Taxify plans to go head to head with Uber in the highly competitive London taxi-hailing market this week, after the Silicon Valley giant allowed it to make inroads on the edges of Europe and in major African cities. Laura Frykberg reports.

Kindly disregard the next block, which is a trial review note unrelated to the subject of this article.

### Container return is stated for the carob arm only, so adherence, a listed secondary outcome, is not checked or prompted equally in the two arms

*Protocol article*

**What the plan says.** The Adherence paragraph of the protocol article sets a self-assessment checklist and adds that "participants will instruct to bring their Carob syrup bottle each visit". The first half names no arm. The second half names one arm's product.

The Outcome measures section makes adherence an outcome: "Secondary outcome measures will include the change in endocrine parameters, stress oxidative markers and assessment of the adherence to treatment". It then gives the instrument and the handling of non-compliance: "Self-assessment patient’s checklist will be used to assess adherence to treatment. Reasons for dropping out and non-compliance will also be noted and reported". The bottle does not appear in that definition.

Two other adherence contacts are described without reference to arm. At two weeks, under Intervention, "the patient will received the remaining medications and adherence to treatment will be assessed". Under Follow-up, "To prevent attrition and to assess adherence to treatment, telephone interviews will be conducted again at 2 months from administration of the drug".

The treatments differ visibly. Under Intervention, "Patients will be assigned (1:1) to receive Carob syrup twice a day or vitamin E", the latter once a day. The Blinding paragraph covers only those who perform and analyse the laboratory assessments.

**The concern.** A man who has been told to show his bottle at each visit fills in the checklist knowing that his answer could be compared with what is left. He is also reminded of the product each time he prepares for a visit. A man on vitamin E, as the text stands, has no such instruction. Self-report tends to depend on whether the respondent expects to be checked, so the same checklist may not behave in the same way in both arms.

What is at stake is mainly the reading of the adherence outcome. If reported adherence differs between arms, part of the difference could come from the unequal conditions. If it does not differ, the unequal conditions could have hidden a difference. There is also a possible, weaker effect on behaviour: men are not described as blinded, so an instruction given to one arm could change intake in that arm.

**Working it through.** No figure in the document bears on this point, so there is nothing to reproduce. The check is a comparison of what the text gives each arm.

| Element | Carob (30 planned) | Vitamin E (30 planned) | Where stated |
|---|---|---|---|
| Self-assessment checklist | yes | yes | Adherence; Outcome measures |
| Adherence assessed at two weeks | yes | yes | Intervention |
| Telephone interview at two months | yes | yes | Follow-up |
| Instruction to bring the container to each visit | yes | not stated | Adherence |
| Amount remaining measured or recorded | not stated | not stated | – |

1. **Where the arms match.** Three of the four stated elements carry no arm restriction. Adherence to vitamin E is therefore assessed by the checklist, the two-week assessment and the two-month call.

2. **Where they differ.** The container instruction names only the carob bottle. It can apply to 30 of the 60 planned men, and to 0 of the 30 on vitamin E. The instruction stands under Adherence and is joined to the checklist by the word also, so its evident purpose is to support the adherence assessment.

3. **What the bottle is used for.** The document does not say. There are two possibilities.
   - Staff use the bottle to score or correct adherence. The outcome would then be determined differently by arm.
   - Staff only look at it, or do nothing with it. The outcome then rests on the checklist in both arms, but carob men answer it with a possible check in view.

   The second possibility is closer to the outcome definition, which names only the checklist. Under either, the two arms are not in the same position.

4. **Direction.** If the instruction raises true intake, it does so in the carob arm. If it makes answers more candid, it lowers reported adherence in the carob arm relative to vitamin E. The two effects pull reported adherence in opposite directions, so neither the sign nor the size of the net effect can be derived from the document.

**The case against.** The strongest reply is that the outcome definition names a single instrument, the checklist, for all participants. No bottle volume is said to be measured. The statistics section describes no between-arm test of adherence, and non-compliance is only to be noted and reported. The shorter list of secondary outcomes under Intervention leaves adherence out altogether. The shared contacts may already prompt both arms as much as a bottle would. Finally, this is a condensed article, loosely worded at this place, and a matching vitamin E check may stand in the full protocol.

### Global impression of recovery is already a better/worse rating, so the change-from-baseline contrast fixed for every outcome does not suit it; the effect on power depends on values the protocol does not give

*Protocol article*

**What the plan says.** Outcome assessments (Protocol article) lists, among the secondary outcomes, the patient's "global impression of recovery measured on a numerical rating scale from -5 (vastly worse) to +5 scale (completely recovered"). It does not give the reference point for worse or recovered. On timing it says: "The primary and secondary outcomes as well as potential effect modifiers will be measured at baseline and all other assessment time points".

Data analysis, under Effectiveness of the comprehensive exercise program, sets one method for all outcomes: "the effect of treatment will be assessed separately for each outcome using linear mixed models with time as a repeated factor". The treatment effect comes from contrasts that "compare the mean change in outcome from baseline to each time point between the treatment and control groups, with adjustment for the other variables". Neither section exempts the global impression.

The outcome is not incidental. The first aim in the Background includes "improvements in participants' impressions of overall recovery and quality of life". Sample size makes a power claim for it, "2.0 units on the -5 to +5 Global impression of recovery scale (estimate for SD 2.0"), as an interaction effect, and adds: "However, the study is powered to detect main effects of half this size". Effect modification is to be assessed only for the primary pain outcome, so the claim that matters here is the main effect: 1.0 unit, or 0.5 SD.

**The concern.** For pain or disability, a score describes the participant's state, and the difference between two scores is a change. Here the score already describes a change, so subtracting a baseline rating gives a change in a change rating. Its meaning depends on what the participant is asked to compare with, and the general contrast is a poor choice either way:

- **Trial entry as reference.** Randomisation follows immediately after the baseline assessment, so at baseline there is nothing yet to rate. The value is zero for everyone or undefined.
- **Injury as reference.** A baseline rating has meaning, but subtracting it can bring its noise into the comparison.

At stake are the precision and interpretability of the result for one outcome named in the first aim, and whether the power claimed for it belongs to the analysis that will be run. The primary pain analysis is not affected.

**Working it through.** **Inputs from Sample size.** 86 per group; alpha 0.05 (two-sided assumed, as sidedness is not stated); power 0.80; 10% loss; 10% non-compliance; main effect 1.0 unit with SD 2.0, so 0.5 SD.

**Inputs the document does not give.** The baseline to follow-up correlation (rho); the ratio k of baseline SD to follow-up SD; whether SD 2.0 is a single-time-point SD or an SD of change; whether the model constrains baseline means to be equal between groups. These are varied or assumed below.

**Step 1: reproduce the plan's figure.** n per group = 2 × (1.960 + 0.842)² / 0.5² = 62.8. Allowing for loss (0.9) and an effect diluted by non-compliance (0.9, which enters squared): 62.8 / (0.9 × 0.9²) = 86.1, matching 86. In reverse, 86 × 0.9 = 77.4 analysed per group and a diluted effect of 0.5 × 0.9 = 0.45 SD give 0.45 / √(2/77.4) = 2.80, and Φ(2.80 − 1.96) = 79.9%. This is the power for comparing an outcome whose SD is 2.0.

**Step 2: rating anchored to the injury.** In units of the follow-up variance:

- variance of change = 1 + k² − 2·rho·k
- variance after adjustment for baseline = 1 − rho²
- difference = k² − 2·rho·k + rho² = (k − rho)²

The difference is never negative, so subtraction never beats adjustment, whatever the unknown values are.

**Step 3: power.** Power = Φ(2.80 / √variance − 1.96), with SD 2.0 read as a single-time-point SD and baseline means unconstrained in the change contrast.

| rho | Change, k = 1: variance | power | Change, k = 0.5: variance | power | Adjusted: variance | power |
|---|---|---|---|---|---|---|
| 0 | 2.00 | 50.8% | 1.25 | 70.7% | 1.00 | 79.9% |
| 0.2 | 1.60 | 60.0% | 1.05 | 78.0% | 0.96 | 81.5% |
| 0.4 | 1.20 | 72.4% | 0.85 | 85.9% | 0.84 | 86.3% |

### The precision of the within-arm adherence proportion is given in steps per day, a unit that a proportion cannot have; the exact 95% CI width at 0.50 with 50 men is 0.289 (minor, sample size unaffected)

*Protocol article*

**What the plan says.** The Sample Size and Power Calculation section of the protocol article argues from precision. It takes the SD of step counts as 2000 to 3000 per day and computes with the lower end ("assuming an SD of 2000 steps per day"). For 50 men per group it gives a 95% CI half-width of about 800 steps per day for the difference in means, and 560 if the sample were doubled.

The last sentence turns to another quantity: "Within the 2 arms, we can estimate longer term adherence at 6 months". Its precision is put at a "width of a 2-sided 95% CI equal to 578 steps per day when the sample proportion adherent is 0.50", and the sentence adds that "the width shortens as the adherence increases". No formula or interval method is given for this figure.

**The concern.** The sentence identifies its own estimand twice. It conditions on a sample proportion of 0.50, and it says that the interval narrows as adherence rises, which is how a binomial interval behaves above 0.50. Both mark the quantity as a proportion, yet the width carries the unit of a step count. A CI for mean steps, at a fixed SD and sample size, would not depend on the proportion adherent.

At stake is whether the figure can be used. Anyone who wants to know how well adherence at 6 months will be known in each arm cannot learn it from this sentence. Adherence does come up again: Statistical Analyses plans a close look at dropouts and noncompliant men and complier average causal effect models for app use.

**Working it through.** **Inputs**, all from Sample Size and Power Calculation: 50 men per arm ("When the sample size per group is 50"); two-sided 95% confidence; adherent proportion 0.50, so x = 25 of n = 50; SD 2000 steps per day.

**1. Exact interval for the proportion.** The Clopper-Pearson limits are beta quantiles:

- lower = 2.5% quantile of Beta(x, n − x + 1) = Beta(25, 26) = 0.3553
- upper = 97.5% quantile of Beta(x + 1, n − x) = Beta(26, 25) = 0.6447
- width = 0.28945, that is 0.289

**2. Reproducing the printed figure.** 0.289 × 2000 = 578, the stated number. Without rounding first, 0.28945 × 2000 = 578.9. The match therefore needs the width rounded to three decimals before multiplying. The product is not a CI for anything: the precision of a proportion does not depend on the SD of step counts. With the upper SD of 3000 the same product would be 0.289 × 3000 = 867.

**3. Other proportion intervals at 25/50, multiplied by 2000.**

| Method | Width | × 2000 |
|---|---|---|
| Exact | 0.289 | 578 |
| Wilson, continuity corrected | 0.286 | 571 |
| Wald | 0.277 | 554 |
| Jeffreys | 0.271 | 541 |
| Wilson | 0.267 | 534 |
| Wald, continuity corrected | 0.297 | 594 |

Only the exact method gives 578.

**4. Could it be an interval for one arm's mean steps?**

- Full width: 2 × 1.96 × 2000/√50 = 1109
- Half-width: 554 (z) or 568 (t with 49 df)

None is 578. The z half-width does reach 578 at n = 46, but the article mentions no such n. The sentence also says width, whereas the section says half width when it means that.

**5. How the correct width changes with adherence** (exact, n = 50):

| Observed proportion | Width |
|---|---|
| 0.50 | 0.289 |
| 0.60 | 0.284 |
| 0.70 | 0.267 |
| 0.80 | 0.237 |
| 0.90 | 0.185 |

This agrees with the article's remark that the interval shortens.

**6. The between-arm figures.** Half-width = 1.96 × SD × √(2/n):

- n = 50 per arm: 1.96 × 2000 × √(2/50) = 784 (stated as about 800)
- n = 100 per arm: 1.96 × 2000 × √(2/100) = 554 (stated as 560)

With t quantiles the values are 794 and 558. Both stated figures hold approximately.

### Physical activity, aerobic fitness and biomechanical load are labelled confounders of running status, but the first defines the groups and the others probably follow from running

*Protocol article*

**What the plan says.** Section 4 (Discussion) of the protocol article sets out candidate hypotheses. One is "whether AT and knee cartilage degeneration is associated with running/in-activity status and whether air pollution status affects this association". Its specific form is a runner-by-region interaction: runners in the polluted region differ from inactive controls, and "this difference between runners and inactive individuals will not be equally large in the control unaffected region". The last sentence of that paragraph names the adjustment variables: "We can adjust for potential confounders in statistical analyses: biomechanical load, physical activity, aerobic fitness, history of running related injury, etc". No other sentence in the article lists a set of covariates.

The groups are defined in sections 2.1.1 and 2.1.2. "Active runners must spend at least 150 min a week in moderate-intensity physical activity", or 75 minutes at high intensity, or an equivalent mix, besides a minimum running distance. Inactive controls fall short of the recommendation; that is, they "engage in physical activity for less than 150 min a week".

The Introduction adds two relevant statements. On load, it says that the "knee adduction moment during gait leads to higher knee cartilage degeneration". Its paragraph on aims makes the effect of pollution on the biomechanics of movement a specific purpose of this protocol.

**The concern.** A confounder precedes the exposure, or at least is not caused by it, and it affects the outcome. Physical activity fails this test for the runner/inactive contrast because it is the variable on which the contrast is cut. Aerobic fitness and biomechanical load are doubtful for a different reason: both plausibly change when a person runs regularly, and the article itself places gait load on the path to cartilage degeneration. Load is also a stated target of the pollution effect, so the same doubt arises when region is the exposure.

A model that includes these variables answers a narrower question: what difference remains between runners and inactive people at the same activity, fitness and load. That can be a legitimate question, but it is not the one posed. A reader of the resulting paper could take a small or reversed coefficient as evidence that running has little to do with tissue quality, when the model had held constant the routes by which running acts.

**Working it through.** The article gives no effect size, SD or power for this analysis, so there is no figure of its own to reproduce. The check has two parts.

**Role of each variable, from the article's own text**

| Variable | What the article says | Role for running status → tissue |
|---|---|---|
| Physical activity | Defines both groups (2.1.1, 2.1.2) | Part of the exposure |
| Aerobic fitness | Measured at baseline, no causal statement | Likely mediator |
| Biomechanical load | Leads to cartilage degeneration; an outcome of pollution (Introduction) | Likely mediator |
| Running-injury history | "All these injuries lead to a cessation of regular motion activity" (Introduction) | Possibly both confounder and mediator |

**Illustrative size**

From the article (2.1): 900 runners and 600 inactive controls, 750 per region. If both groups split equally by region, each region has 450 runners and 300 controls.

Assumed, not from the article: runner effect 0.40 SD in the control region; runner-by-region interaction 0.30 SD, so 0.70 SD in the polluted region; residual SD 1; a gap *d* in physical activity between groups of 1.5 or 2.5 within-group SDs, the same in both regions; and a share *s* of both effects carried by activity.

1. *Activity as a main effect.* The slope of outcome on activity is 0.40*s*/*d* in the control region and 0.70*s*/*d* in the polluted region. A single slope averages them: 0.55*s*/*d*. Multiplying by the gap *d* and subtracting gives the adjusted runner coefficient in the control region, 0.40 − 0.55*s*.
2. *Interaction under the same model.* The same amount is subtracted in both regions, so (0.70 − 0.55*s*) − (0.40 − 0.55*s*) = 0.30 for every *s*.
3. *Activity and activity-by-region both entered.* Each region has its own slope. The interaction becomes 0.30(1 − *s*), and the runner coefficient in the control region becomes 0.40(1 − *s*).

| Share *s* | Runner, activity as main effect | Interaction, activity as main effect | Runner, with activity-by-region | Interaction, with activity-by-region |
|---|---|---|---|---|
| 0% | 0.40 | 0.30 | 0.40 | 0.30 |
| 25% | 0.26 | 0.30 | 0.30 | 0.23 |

23-years-old and already the CEO.. Of his own company. Markus Villig's drive hasn't stopped either.. Now launching his Estonian ride-hailing app Taxify, in London... (SOUNDBITE) (English) TAXIFY CEO AND FOUNDER MARKUS VILLIG SAYING: we're here to bring an alternative, something that will treat the passengers better so that they pay less, while the drivers are earning more. That means competing against the BIGGEST player... In that market - U.S. based Uber. Villig though, has a plan to overtake it... Charging just 15 percent commission from drivers.. Whereas Uber takes between 20-30. (SOUNDBITE) (English) TAXIFY DRIVER, RARES CIPRIAN NECULA SAYING: If you want to you can earn more money so it is up to what you need.... But Taxify's London launch could earn it an enemy. The traditional Black Cab company is no fan of Uber... Which it says employs drivers with less road knowledge.. And undercuts the industry. (SOUNDBITE) (English) REUTERS REPORTER LAURA FRYKBERG SAYING: Adding another ride hailing app to this market could see traditional black cabs go out of business altogether. That may be a little down the road.. But Villig says app-based ride hailing is the direction the industry is going. His company operates in 19 countries already. (SOUNDBITE) (English) TAXIFY CEO AND FOUNDER MARKUS VILLIG SAYING: Private hire is growing really rapidly around the world. There is millions of people who want to use transport apps. And that could have an environmental benefit.. if fewer people own cars... The question now is can this newcomer from the east.. Challenge the established company from the west.